Matthew Russell recently interviewed me about Mifos for the PayPal X Developer Network. This came about because Adam Monsen, Van Mittal-Henkle, and I gave a talk called “Ending Poverty with Software” at OSCON 2010.

I don’t believe that only software can end poverty. But if we want to reach the 2-3 billion people in poverty, we definitely need software.

Maple and WiShield running the WebServer demoPerry Hung just ported the AsyncLabs WiShield 2.0 (ZG2100) drivers to the Leaf Labs Maple board!

Here’s picture of the two boards running the WiShield WebServer demo. You can see the wireless connection light is on.

Maple is a sweet new Arduino-like physical computing platform. It’s got analog and digital in and out like the 16MHz, 8-bit Arduino, but is based on a faster, 72Mhz, 32-bit ARM Cortex M3 processor from ST Microelectronics. It’s about $50. The WiShield is about $50 too. The ZG2100 is only about $30, so it is probably possible to build a lower-cost combined board.

HTTP is the new device driver! A new age of iPad and iPhone compatible, Arduino-like devices are upon us! Yay!

P.S. If you want to check out the code yourself, see
Perry’s GitHub repository
. Check out the wishield-dev branch like this:

git clone -b wishield-dev git://github.com/iperry/maple-library.git

Build from the command line like this:

$ make flash
$ make install

LANL is working on low cost, IEC fusion power reactors. This is Inertial Electrostatic Confinement-based system, otherwise known as the Farnsworth-Hirsch Fusor, invented by Philo Farnsworth, who also invented television, back in the day.

Robert Bussard, Eric Lerner’s Focus Fusion, and others have also been working on inexpensive means of fusion. These are important, because unlike the hugely expensive ITER, these types of reactors are small and affordable by cities or companies. Reactors at ITER’s scale require funding from multiple nation-states.

The inexpensive fusion technologies really could usher in a whole new world – with cheap electric power, we can cure many of the world’s problems that are related to scarcity*: water shortages, food shortages, poverty caused by lack of clean industrial development. It means fast and inexpensive space travel, too – possibly enabling us to survive world-size disasters like asteroid impacts.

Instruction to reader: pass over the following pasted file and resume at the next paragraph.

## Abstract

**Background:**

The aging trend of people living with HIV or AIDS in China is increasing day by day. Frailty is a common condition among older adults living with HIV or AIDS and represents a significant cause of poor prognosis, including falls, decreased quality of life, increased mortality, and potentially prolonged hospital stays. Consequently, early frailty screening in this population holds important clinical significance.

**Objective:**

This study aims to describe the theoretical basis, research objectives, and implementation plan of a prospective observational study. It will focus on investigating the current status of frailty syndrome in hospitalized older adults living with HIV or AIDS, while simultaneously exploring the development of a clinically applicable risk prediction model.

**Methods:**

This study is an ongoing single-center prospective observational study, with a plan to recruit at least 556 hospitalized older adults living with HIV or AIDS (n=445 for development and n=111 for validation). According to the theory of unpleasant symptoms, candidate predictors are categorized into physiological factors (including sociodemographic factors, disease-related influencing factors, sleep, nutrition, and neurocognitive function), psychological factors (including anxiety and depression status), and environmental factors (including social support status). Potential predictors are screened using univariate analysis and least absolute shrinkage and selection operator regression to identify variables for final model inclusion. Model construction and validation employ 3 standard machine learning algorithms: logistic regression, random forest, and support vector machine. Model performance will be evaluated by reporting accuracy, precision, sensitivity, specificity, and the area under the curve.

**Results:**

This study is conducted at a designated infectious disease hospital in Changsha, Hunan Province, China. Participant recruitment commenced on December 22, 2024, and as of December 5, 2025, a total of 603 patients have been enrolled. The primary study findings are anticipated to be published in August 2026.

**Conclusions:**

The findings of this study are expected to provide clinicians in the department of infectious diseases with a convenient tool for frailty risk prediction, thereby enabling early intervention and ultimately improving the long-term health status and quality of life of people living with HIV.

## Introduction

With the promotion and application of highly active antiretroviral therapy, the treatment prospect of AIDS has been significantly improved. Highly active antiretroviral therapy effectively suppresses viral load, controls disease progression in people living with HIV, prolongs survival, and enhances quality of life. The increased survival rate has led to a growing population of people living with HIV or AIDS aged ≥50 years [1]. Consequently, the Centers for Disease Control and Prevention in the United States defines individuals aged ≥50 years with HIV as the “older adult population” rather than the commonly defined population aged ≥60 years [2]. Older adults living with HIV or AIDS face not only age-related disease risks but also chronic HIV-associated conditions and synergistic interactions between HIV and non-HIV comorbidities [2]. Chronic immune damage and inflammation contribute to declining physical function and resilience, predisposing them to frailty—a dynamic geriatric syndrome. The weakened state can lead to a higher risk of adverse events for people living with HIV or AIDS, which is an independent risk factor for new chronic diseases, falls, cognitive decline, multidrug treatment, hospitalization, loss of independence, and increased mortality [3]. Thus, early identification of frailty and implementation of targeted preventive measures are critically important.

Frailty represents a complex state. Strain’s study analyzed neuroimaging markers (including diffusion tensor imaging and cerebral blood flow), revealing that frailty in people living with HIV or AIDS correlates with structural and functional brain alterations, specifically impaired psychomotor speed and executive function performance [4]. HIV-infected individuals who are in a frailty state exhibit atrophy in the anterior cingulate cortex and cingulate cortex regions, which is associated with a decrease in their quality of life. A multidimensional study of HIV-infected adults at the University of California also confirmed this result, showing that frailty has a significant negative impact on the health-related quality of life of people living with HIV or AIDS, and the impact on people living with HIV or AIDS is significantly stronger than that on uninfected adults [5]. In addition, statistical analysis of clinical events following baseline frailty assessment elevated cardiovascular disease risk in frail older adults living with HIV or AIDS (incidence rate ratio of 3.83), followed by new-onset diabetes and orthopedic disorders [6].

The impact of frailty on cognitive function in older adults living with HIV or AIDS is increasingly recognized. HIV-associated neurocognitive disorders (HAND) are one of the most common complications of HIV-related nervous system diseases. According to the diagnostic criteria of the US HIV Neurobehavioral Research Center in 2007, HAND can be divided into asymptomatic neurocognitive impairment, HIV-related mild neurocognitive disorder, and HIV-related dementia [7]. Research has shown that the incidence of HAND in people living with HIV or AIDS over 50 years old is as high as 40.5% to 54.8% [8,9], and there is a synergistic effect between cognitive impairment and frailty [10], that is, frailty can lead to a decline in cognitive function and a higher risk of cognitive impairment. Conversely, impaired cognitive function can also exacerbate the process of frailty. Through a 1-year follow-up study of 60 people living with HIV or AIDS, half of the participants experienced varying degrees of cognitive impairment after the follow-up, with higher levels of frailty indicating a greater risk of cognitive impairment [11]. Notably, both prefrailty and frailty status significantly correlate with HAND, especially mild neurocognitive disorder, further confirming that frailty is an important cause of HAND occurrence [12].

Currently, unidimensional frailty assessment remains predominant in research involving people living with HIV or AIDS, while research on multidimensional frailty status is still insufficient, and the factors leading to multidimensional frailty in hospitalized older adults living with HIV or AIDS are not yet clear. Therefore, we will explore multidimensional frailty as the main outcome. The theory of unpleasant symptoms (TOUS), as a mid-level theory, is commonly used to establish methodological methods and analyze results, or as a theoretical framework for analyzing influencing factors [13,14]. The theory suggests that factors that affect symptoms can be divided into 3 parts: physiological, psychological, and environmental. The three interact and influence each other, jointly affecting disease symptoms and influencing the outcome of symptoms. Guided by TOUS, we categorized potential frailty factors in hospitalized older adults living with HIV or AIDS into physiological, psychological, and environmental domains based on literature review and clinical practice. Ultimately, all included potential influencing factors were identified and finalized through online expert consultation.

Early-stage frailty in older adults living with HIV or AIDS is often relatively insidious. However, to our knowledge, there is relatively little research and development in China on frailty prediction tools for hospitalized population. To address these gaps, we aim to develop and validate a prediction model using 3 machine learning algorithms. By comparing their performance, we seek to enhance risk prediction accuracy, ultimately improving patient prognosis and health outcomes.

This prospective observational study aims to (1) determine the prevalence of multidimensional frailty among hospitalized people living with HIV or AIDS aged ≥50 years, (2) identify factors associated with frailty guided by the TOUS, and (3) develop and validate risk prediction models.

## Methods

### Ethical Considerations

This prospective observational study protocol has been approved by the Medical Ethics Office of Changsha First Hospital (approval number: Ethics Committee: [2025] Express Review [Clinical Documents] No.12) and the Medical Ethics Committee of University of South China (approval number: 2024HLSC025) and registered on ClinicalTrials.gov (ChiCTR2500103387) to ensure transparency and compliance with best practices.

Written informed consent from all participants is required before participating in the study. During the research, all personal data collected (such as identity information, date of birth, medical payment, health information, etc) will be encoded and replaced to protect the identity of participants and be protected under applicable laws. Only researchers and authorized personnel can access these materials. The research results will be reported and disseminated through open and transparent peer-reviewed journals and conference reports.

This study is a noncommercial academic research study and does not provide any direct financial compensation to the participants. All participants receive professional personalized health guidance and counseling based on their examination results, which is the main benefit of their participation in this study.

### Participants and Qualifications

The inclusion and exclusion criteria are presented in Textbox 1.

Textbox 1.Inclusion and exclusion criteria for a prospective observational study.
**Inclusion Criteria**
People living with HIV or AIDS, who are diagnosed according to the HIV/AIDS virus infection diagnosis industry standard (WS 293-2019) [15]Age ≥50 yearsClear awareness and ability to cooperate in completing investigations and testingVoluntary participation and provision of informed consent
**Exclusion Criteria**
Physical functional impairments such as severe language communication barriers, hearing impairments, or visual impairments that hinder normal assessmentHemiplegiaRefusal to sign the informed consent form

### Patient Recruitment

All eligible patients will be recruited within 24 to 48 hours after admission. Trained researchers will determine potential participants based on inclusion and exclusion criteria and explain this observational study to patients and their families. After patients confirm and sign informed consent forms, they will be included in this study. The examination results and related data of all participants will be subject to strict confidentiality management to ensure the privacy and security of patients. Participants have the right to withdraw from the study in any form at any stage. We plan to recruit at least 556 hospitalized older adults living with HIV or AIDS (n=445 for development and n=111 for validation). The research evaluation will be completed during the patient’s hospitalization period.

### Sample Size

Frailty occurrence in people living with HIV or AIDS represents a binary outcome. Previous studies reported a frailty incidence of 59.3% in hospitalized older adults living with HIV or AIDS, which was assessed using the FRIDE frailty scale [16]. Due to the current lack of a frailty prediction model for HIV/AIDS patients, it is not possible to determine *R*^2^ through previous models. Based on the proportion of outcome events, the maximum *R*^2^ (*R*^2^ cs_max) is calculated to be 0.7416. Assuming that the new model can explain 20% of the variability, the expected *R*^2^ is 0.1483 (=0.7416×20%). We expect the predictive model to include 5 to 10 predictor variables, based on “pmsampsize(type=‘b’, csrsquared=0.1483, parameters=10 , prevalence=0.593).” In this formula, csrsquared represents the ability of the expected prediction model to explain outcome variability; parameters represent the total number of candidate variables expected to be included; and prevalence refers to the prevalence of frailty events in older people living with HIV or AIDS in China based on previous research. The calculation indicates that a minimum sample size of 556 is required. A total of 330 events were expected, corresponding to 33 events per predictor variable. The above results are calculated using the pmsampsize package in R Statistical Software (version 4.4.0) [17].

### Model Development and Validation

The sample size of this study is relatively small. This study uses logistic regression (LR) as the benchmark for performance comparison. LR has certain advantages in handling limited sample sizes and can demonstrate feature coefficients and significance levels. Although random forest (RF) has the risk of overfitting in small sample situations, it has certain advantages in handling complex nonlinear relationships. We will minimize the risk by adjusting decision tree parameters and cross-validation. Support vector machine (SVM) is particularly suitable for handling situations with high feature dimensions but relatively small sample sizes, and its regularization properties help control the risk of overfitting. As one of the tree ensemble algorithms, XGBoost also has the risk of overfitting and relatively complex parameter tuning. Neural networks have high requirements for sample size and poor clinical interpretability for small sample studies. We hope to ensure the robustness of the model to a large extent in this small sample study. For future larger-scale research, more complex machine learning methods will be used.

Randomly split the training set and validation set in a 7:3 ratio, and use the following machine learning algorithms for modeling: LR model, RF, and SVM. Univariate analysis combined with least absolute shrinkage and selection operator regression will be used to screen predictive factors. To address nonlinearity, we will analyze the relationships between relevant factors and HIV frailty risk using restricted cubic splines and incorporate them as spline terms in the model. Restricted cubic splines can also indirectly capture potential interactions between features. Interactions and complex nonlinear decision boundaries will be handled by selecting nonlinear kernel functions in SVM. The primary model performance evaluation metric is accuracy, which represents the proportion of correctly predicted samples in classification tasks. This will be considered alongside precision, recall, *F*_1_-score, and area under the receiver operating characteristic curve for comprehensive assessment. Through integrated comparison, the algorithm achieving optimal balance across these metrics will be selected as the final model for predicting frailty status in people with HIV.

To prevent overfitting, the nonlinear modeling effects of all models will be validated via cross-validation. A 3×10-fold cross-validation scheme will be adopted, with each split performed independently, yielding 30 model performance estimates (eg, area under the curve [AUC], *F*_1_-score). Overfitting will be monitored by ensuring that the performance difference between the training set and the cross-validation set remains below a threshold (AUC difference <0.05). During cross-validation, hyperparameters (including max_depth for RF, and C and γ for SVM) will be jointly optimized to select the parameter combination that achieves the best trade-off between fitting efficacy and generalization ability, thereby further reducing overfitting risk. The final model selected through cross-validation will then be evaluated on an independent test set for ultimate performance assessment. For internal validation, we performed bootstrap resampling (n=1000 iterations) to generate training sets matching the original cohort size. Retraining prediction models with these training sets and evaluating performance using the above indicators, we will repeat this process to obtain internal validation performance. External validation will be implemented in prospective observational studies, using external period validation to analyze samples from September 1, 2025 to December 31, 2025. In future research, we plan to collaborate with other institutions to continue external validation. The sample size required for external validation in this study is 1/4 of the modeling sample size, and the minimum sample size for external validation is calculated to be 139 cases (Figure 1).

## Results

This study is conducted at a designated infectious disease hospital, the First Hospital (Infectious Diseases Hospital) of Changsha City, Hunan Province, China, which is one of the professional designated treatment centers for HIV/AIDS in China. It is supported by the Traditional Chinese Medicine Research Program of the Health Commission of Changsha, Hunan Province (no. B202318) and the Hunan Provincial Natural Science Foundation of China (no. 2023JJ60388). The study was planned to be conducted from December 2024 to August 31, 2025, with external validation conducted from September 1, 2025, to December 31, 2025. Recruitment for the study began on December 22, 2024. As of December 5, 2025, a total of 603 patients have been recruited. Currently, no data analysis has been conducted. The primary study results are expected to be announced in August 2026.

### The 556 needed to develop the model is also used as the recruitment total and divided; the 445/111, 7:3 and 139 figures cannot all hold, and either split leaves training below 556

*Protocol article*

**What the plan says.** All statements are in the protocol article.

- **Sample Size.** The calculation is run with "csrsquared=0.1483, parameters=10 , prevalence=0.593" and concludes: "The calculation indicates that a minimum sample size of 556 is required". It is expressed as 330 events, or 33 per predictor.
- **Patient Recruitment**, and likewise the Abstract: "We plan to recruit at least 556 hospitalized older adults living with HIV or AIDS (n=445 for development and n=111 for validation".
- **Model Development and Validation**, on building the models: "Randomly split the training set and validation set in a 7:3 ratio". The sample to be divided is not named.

I’m hopeful that more resources being put into this kind of power generation will yield results faster than ITER, which has been slow and expensive.


* Yes, if we can also stop fighting so much. I’m hopeful that when cheap fusion power is prevalent we will at least stop fighting wars over resources.

Caleb Elston:

A good product is not a bucket of features, a mere bulleted list of
things users can do. A good product is an exercise in exclusion. A
good product is defined as much by what it doesn’t do as by what it
does. This is especially true at the start. At the onset, people don’t
care about you, they don’t know what you do, and they certainly won’t
put up with a confused product. This apathy must be acknowledged and
combated in a product that does one thing extremely well; otherwise it
won’t stick.

(Via Hacker News)

One thing that can be said about Julian Assange is that he is effective at radical transparency. Large hierarchical organizations (militaries, corporations) now fear for their secrecy. John Robb has a good article on Assange today:

Julian Assange

…what’s really interesting about Wikileak’s Julian Assange is that he is one of the most important innovators in modern conflict alive today. A true global guerrilla. In other words, he’s a person that has effectively adapted modern methods of warfare/conflict to engage and defeat the biggest nation-states in the world.